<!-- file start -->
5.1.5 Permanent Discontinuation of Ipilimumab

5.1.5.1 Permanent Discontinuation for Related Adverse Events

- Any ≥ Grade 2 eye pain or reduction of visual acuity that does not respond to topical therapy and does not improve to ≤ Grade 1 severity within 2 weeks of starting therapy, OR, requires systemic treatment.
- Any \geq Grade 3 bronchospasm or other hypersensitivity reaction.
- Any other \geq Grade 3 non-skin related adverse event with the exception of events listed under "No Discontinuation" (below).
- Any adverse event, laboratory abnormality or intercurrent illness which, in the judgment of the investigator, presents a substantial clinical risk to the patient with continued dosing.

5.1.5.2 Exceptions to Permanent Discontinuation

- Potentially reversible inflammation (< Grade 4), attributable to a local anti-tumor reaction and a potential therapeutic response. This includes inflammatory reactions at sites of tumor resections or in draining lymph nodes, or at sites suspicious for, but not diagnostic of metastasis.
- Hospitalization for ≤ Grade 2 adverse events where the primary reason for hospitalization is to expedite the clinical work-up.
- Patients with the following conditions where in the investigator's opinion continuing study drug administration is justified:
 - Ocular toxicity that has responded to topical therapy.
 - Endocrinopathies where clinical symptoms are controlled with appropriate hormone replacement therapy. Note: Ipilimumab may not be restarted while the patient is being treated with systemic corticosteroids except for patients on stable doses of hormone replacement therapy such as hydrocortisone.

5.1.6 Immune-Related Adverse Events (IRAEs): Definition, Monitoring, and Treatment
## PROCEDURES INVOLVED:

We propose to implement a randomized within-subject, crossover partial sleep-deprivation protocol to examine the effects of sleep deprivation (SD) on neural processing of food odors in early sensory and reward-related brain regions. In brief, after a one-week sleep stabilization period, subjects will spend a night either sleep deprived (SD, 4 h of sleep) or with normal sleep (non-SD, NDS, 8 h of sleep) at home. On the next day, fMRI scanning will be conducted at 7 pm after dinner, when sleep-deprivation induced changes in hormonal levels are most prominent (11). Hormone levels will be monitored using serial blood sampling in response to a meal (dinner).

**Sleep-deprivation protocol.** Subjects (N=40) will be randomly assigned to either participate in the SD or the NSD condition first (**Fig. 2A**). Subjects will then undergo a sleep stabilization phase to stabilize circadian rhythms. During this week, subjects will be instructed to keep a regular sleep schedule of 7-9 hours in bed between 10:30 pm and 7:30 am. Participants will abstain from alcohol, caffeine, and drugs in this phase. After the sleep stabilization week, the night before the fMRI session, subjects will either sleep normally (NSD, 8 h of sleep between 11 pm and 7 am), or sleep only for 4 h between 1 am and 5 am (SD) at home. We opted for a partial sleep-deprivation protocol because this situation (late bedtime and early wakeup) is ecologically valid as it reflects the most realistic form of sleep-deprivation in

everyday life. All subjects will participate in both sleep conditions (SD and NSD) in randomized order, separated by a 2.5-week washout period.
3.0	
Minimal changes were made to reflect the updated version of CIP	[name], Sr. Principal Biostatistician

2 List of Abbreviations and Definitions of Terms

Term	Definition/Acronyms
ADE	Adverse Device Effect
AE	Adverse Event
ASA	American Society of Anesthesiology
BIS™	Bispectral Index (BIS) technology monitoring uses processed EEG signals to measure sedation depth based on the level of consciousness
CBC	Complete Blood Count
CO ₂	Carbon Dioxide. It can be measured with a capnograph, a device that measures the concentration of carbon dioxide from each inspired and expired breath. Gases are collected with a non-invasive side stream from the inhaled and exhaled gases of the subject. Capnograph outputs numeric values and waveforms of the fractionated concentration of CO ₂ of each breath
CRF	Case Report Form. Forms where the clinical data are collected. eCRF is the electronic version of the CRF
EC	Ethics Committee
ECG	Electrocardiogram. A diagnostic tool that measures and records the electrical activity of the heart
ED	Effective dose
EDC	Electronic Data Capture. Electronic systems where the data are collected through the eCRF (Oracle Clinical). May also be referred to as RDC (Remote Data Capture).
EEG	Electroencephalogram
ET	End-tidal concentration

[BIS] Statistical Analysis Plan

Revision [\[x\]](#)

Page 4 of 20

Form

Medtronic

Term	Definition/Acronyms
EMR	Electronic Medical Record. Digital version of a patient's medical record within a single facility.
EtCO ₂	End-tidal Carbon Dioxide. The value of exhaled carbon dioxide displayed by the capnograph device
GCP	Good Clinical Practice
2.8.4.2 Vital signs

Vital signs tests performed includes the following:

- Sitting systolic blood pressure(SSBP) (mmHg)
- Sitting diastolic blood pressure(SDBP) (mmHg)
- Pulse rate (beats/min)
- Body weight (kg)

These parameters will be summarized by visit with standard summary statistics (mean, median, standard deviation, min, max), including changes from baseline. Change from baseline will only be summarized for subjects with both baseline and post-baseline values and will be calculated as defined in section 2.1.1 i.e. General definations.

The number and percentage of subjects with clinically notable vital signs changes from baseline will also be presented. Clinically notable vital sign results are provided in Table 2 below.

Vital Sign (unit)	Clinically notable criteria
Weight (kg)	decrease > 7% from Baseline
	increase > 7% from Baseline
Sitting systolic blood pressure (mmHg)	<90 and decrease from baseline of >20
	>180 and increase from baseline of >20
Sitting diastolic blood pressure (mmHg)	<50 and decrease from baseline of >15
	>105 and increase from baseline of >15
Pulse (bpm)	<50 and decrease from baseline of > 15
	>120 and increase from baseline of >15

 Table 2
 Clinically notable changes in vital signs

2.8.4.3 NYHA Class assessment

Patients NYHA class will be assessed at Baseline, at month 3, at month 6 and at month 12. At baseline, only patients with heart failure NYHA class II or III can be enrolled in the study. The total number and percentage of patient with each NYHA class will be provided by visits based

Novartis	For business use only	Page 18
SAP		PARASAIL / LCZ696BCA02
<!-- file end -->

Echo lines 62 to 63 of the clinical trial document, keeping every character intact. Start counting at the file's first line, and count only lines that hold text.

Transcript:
 Clinically notable changes in vital signs

2.8.4.3 NYHA Class assessment